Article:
I’m fortunate enough to be surrounded by women who are smart, independent, charismatic and fun. We discuss our dreams, books we’re reading, issues we’re thinking about and what we’re working on. Or at least most of the time we do.
There was a period of time this winter when it felt like all my straight girlfriends and I talked about were the men we were dating. We puzzled over their poor behavior, we endlessly analyzed their text messages, we drank too much wine and googled their exes. We completely lost our minds.
I was an active participant in these obsession sessions, as well as their frequent instigator. After a bad breakup, I’d taken a dip back into the dating pool with a brilliant yet emotionally unavailable architect. My time with him was confusing, and I made it more so by combing our interactions for hidden meaning. Between the affectionate way he treated me when we were together, the stylish manner in which he wrote to me when we were apart and the spare bits of information that flashed across my online landscape, there was so much to examine and decode! Or was there?
After a couple of months — yes, it took that long — I came to. As if a fog had been lifted, I saw that my friends and I were being destroyed by a new and gendered kind of madness. It’s the madness provoked by men who are cruel or awkward in their unwillingness to articulate their lack of interest and so instead do it slowly, using technology as a shield under which to slip away. Unfortunately, trying to control another human’s actions is as futile as trying to reverse the direction of a river. So I wasn’t about to change these men. I realized I had to change my behavior.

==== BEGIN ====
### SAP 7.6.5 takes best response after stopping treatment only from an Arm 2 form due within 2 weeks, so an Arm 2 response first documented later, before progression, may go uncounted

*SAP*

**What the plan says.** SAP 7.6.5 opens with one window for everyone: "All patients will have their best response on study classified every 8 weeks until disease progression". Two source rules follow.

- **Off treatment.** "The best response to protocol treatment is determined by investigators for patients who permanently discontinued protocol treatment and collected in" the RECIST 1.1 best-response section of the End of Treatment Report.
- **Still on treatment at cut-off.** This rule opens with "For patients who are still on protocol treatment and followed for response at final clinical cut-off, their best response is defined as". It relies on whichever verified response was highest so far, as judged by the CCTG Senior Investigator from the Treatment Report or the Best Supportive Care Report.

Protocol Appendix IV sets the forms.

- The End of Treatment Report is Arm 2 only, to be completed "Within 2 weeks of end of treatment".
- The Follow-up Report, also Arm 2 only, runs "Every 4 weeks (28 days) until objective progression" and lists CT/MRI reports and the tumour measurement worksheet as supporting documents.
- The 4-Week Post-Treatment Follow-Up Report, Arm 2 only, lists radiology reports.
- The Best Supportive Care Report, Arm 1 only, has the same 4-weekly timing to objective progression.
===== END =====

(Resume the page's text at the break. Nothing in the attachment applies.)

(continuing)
It wasn’t hard. Harm-reduction therapy teaches that a person will practice a problematic behavior until they’re done with it. I was done.
I guarantee if I put together all the time my assorted friend groups spent talking and group-texting about the troubles created by indirect men in the past year, we could have learned passable Russian. Elevating the pursuit of romantic love above all else did more than distract us; it deprived the communities we serve of the contributions we could have been making; it kept us from making better versions of ourselves. It robbed us of clear views of our lives.
“I think it’s a self-fulfilling prophecy,” says my friend Hanna, 25. “Because I don’t have greater fulfillment, I turn to this insane dating world, and in that world, I lose more of myself out of negligence. And then I keep digging deeper into something that makes me feel worse.”
Most of my friends want relationships based on mutual understanding, trust and open communication. It’s not too much to ask. So, in February, I decided I wasn’t going to pretend to care less than I did or be an easier person than I am. I wasn’t going to fret about what time a man I went out with twice was or wasn’t going to text me. (God, it got bleak.) I chose to only walk alongside those who would treat my time with respect. And damn, it felt good.
Of course, the impulse to indulge adorable yet unsuitable men still arises. In May, I had a million cocktails and called the architect from a field in Iceland. But only once, and I treated myself with kindness the next morning. I still find myself occasionally drawn to men who are maddeningly unclear. I’m human.
But now, when I recognize that I’m spending too much energy fretting over what might be or might have been, I end the cycle gently. I say to that part of myself: “I hear you, I see you, and I can’t afford to spend any more time with you.”
The best part is, since I reframed my approach to dating, I met the love of my life.
I’m kidding! I didn’t. And that’s fine. I have an abundance of loves in my life already — my family and friends. Now I have the time to focus on them.